Silent Circle Follows Lavabit, Shuts Down Secure Email Service

A day after Lavabit, the secure email service used by National Security Agency leaker Edward Snowden, shuttered its doors, a more high-profile secure-communications provider also decided to end its email service.

"Email that uses standard Internet protocols cannot have the same security guarantees that real-time communications has," wrote Jon Callas, chief technology officer of Silent Circle, on the company's blog today (Aug. 9).

"There are far too many leaks of information and metadata intrinsically in the email protocols themselves," Callas wrote. "Email as we know it with SMTP, POP3, and IMAP" — the standard email networking protocols — "cannot be secure."

Callas, whose resume includes stints at Apple, Hewlett-Packard and PGP Corporation, said the Lavabit shutdown forced his hand.

"We see the writing the wall, and we have decided that it is best for us to shut down Silent Mail now," he wrote. "We have not received subpoenas, warrants, security letters or anything else by any government, and this is why we are acting now."

In his own online posting yesterday (Aug. 8), Lavabit operator Ladar Levison implied that government pressure forced him to close Lavabit.

MORE:8 Ways to Protect Your Email Account

Callas said Silent Circle will continue to offer its fully encrypted voice, texting and video-chat paid-subscription services for iOS and Android devices, but stressed that the company could not guarantee the security of its email service.

"We've been debating this for weeks," he wrote. "It is always better to be safe than sorry, and with your safety we decided that the worst decision is always no decision."

Government vs. encryption

Silent Circle was founded less than a year ago by encryption pioneer Phil Zimmermann and former Navy SEAL Mike Janke, who had approached Zimmermann about forming a company that could provide secure communications that could not be monitored by any government.

Zimmermann himself was at the center of the mid-1990s "crypto wars," when the U.S. government regarded secure encryption as a threat to national security.

For three years, Zimmermann was threatened with prosecution for making his Pretty Good Privacy (PGP) encryption software available to customers overseas, which the U.S. Customs Service and the Department of Justice regarded as a violation of arms export controls. (Zimmermann was never charged.)

Despite the surveillance-unfriendly attitude — such as placing its servers in Canada — Silent Circle says it has signed on numerous U.S. government agencies as clients.

It won't specify which agencies those are, and won't reveal the overall number of clients it has, but Silent Circle has said it's had "overwhelming demand" since the Snowden-driven NSA revelations began in early June.

"We are still working on innovative ways to do truly secure communications," Callas wrote. "Silent Mail was a good idea at the time, and that time is past."

Paul Wagenseil

Paul Wagenseil is a senior editor at Tom's Guide focused on security and privacy. He has also been a dishwasher, fry cook, long-haul driver, code monkey and video editor. He's been rooting around in the information-security space for more than 15 years at, SecurityNewsDaily, TechNewsDaily and Tom's Guide, has presented talks at the ShmooCon, DerbyCon and BSides Las Vegas hacker conferences, shown up in random TV news spots and even moderated a panel discussion at the CEDIA home-technology conference. You can follow his rants on Twitter at @snd_wagenseil.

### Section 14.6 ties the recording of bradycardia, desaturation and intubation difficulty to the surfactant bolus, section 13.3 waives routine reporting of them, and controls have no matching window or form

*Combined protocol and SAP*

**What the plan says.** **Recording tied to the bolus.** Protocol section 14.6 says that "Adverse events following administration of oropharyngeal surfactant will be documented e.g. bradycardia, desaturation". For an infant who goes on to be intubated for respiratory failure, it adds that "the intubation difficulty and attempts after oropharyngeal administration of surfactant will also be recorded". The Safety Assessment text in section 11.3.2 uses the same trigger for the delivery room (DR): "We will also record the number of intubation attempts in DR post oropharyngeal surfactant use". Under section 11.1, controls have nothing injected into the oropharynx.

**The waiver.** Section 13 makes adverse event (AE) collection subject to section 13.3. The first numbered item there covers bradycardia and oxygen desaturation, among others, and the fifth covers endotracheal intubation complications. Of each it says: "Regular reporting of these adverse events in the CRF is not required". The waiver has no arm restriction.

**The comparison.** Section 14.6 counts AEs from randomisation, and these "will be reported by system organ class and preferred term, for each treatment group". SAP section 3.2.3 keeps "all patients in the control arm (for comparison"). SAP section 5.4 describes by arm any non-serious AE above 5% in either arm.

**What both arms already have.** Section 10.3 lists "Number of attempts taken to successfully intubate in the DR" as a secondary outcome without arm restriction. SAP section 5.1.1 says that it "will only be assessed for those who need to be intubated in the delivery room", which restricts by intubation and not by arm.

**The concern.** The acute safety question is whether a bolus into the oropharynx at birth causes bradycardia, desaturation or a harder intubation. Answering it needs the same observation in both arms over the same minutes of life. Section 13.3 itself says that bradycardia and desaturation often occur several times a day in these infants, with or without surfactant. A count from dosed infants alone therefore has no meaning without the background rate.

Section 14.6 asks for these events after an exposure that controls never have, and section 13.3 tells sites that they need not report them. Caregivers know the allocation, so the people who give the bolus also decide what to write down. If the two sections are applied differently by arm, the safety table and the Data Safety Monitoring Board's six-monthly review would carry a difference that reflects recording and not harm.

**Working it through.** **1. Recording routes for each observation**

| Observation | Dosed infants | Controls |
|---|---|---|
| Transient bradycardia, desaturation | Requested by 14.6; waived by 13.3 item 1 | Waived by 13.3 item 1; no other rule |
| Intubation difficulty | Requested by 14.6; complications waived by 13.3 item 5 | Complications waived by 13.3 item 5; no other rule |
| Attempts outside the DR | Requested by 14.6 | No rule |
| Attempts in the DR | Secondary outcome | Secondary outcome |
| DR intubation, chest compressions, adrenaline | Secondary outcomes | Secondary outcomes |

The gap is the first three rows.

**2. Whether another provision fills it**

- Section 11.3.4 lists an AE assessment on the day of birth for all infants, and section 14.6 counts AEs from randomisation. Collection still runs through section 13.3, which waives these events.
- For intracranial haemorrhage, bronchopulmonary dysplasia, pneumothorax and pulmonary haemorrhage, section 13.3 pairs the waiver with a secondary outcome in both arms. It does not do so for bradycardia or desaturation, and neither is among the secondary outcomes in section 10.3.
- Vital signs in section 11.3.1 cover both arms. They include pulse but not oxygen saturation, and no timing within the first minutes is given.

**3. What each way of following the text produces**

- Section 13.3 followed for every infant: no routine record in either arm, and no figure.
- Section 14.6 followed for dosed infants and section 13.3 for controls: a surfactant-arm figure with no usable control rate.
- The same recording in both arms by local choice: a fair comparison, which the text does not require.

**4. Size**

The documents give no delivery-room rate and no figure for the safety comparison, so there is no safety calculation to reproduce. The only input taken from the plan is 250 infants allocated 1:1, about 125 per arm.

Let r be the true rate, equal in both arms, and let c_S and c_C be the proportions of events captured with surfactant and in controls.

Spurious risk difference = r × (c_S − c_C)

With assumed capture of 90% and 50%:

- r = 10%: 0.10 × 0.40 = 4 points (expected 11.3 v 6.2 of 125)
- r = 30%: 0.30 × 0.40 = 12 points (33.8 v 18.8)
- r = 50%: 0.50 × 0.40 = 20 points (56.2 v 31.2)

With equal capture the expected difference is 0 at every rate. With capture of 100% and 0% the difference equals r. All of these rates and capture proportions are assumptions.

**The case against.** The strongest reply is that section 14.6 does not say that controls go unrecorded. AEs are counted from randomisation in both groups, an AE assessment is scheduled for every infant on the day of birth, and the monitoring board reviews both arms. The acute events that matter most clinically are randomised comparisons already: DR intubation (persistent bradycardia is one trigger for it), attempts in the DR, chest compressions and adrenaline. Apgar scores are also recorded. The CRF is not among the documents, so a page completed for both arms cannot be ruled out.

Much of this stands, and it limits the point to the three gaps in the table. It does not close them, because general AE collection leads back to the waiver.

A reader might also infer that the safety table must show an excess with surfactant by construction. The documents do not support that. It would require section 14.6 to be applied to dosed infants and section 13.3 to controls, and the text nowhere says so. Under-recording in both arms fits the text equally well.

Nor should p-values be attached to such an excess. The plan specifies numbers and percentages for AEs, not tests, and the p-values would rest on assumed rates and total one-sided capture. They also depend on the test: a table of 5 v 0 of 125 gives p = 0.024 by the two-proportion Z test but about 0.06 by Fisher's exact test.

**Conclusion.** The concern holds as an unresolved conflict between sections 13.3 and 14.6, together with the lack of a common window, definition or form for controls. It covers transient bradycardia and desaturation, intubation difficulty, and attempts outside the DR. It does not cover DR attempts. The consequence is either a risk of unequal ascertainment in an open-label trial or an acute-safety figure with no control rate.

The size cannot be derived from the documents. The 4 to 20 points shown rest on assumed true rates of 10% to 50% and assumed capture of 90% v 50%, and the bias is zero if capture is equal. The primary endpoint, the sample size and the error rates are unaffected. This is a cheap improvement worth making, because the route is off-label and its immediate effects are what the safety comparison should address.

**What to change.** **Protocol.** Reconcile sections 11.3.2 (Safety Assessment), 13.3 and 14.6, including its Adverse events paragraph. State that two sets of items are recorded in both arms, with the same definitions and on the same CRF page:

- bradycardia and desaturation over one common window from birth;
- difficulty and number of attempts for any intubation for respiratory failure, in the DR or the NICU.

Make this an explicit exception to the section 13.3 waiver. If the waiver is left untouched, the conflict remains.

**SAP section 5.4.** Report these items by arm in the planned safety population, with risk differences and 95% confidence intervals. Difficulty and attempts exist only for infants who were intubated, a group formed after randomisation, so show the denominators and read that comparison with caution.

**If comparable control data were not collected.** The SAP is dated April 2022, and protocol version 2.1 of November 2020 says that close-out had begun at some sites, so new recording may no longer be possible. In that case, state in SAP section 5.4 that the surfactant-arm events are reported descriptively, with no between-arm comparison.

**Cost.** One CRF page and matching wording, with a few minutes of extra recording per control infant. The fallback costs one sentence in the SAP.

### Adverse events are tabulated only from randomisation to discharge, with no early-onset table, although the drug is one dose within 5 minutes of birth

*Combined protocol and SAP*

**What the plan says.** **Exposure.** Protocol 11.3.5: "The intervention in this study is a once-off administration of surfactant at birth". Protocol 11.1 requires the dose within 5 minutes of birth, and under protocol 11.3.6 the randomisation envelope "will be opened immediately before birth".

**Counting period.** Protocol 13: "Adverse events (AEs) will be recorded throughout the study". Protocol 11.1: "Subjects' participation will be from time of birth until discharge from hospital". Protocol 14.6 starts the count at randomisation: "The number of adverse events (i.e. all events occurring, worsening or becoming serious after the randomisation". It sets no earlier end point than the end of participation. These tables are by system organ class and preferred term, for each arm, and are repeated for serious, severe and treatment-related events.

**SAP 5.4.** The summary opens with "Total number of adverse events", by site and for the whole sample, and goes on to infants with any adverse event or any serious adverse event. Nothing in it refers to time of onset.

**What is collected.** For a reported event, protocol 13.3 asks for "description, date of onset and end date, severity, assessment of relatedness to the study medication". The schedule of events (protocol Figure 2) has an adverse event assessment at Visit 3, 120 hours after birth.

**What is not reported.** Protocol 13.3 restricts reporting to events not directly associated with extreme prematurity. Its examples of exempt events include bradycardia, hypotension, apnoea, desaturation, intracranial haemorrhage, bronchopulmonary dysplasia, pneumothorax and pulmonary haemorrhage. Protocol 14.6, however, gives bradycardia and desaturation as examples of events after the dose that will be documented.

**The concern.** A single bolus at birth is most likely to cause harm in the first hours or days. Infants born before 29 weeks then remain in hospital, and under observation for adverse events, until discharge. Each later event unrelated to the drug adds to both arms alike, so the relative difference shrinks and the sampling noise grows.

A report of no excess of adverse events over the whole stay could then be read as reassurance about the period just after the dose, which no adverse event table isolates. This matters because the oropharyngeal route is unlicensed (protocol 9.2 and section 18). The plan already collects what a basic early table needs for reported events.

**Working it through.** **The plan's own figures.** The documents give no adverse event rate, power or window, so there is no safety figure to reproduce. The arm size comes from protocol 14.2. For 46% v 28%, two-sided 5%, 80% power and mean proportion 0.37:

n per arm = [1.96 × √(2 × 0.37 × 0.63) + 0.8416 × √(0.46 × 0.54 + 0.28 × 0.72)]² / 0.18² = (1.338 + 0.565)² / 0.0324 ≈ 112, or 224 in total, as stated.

• senkasaw
    Another one bites the dust...

    I would really love to hear the government try to publicly explain this one.
  • cscott_it
    It is a sad time. I can't remember who wrote it but they more or less said that Lavabit was a canary in the coalmine. I wonder if it will be "too late" or that we have lost the majority of our US based internet privacy when people finally wake up.

    Maybe if the gov't started making pre-emptive arrests based on someones Facebook messages that the general populace will wake up and realize that they've traded a pound of freedom for a penny of security?
  • Pailin
    and after the fuss made over the Great Firewall of China......

    Not Really very different in regards of free speech... they are watching you (more easily now) and you are not free to talk freely.

    Blowing the lid on Gov scandals and corruption gets harder every day.

    What was that film : Fair Game -

    Gov's cannot be trusted as much as we would like.
  • ethanolson
    So because security isn't as good as he wants it, he's pushing everyone out to the wolves?
  • killerclick
    Do not rely on commercial services to protect your privacy from the government. The goal of any company is to make money, and since they have to operate within a legal framework, and they will either cooperate with the government or fold (usually the former).

    The safest thing is to do encryption locally using open source tools (that can be checked for backdoors). It may be a pain in the ass to use, but it's more of a pain to decrypt, at least until the NSA gets a quantum computer.

    However, the best place to fight invasive government surveillance is at the ballot box.
  • Someone Somewhere
    Yeah, or run your own email server. Sometime I'll get round to setting one up.

    Your problem is that the two-party system allows for no minor parties.